Chapel Hill: Opinion

The Great Hope: Kindergarten and Community – Katie Mgongolwa

Katie McGongolwa
Katie McGongolwa

My name is Katie, and my kid is about to start kindergarten.

If you are a parent, I am willing to bet you can feel the stress and energy radiating out of that sentence. What a process, right? What a change!

I have never been overly sentimental about stages changing; there are always easy parts and hard parts about seeing certain chapters end and others begin. But kindergarten is gnawing at me in a way that these other stages haven’t.

Perhaps because there’s a certain permanence to it: preschool always had a clear end in sight. Perhaps it’s because I am a teacher, and I recognize how these early years of education can really set the tone for a child’s love of learning and understanding of self. Maybe it’s because of the current political climate, where a brown girl’s experiences in school can be tumultuous. And probably it’s because she also just lost her first loose tooth and this sweet cocoon of early childhood seems to be slipping away.

We live in Chapel Hill, the same town I grew up in. I am a proud product of the Chapel Hill-Carrboro City Schools system, from Estes Hills Elementary School to Phillips Middle School to East Chapel Hill High School. I’ve been excited to have my daughter become a member of this great school district.

We’ve been touring local schools. We toured the school we are districted for, as well as some of the dual-language school programs. When we visited Frank Porter Graham Bilingüe, vice principal José Nambo led the tour. The other mom on the tour and I were in the same position: this was our first child to enter kindergarten, and our brains were frantically balancing pros and cons. Mr. Nambo understood this feeling all too well: he described the feeling of sending his first child to kindergarten as “the great hope.”

That comment settled into my mind, and I liked it. This feeling I had? Hope.

Hope is important for parents and teachers alike to have for education, but it can be challenging. When Betsy DeVos was confirmed as Secretary of Education, I watched the vote with the intensity some had toward the Super Bowl overtime.

I’m reminded of when my husband and I moved back to the United States after living in Tanzania. Obama was running for re-election, and as we settled into our new life in the States, Obama’s presence gave me a Great Hope.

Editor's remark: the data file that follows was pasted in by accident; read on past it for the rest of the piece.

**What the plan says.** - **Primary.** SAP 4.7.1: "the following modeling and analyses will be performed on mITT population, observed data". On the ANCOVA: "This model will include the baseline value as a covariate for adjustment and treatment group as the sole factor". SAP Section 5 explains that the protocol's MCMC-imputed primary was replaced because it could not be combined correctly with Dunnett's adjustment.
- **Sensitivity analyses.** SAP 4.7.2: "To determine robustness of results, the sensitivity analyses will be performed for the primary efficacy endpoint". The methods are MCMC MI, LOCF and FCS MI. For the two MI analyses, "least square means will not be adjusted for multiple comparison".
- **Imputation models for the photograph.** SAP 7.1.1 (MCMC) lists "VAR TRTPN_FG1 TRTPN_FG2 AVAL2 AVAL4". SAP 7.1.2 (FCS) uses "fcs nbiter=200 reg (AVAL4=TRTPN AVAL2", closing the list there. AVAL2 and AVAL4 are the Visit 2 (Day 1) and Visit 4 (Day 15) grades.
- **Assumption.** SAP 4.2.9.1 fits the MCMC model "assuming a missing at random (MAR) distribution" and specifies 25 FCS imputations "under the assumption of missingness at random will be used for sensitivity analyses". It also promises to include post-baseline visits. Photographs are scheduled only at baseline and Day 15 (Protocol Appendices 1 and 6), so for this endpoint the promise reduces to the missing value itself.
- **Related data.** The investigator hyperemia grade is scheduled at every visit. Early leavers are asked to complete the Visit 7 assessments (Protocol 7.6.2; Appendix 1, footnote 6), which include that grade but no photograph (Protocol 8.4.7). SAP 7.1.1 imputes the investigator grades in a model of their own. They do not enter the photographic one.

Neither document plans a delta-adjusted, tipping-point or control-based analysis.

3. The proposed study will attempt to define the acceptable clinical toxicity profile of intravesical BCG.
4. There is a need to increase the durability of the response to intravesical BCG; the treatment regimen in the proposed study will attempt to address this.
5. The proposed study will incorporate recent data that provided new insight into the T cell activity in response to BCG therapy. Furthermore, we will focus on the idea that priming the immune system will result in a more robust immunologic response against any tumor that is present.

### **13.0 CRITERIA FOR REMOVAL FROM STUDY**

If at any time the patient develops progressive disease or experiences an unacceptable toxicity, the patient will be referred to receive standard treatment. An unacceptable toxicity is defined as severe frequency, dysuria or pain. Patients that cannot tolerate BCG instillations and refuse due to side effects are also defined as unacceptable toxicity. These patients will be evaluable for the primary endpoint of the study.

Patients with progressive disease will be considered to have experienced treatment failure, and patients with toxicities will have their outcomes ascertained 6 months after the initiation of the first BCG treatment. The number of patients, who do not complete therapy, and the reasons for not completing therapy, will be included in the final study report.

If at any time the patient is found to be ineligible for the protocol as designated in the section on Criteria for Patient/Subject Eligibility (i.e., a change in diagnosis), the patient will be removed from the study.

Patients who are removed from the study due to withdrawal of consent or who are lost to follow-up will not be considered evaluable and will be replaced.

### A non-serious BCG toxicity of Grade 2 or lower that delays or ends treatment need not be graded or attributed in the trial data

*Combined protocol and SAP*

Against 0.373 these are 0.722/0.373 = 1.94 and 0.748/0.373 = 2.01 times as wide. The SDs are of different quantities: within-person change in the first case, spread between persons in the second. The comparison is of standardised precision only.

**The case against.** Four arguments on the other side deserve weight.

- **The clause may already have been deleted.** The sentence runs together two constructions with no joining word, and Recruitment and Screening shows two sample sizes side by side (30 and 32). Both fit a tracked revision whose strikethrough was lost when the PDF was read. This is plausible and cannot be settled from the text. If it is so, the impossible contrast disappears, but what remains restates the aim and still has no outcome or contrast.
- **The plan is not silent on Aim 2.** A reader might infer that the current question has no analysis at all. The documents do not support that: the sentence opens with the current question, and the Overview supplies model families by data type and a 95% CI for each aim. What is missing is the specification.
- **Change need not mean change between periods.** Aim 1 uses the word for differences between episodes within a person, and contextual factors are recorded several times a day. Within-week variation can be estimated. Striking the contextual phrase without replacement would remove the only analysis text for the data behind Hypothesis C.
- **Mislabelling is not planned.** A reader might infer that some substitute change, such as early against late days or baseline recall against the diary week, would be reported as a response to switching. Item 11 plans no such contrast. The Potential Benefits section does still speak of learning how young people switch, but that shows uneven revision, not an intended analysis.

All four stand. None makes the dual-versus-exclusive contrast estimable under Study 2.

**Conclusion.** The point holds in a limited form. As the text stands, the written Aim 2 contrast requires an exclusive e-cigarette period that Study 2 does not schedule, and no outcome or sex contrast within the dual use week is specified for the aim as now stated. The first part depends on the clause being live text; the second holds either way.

Politics aside, here was a success story that mirrored my own daughter’s beginning: a black East African dad, a white American mom, and a brilliant kid. I felt the same during Hillary Clinton’s campaign – not necessarily because of her political party, but because I so desperately want my clever, funny, beautiful child to succeed without barriers. People like Obama and Clinton gave me a Great Hope that this could be possible.

But having a child start kindergarten in 2017 has certain important political implications. Locally, families can choose to invest in local public schools, private schools, diverse schools, high-scoring schools, dual language schools, and more. I wondered, which schools have administrators and teachers that look like my daughter? What happens when they don’t?

Chapel Hill, which has struggled since desegregation to truly encompass its diverse populations, has taken concrete actions in recent years to educate the community on the intersection of education and equity. One such is way is through the CHCCS’ Campaign for Racial Equity, which hosts Conversations on Equity monthly.

In February, Stephanie Perry and Wanda Hunter led a conversation on eugenics in public schools. In an intimate crowd at the Chapel Hill Public Library, Perry dissected how systems have continued in our schools, affecting everything from standardized testing to tracking. Parents spoke out about struggling to advocate for their children in local schools, and wishing they’d known better how to do so.

Perry also introduced us to the book “The Impact of Slavery on the Education of Blacks in Orange County, North Carolina: 1619-1970.” The author, Rosetta Austin Moore, was present, and received a standing ovation from the group. Later, I bought the book off Amazon, both eager and afraid to understand how desegregation and oppression still connected in our community.

This becomes increasingly important as local districts like Orange County Schools contend with the pernicious Confederate flag debate and we continue to question whose safety is paramount. I find myself asking different questions of my daughter’s future school than I would have a few years ago: What kind of anti-bias training does your school do? What are concrete ways your school promotes anti-racist education? How do you connect to and uplift the historically marginalized or disenfranchised communities at your school? How do you protect and nurture your students who are most affected by new, harmful policies?

As you can see, I’m a bit of a handful on tours. But these questions are important, and I continue to ask them. As a teacher, I also ask them of my own school and my own classroom. Imagine what our community could look like if we asked this of all our systems: banks, stores, government, social services, housing. Perhaps this could be our community’s mutual Great Hope.

The next Conversations in Equity event will be at 6:30 p.m. Tuesday, March 21, at the Chapel Hill Public Library. It will feature teachers and administrators from Northside Elementary, and the session will be titled, “Equity Coaching and Antiracist Education in Action: Stories from Northside Elementary.”

Katie Mgongolwa lives in Chapel Hill. You can reach her at

The next Conversations in Equity event will be at 6:30 p.m. Tuesday, March 21, at the Chapel Hill Public Library. It will feature teachers and administrators from Northside Elementary School, and the session will be titled “Equity Coaching and Antiracist Education in Action: Stories from Northside Elementary.”